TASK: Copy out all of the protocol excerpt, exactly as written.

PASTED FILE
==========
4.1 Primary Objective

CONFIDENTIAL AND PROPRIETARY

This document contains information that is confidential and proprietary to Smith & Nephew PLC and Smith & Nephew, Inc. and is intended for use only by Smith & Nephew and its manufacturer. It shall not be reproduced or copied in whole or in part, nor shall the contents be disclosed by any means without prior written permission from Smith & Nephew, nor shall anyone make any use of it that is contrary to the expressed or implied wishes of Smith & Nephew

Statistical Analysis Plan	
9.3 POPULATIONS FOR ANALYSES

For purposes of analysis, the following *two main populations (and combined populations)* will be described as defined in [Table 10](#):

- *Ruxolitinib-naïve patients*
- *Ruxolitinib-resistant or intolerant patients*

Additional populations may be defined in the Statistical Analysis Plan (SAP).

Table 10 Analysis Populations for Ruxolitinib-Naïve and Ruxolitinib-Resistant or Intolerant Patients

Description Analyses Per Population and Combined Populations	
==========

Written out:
4.1 Primary Objective

CONFIDENTIAL AND PROPRIETARY

This document contains information that is confidential and proprietary to Smith & Nephew PLC and Smith & Nephew, Inc. and is intended for use only by Smith & Nephew and its manufacturer. It shall not be reproduced or copied in whole or in part, nor shall the contents be disclosed by any means without prior written permission from Smith & Nephew, nor shall anyone make any use of it that is contrary to the expressed or implied wishes of Smith & Nephew

Statistical Analysis Plan	
9.3 POPULATIONS FOR ANALYSES

For purposes of analysis, the following *two main populations (and combined populations)* will be described as defined in [Table 10](#):

- *Ruxolitinib-naïve patients*
- *Ruxolitinib-resistant or intolerant patients*

Additional populations may be defined in the Statistical Analysis Plan (SAP).

Table 10 Analysis Populations for Ruxolitinib-Naïve and Ruxolitinib-Resistant or Intolerant Patients

Description Analyses Per Population and Combined Populations	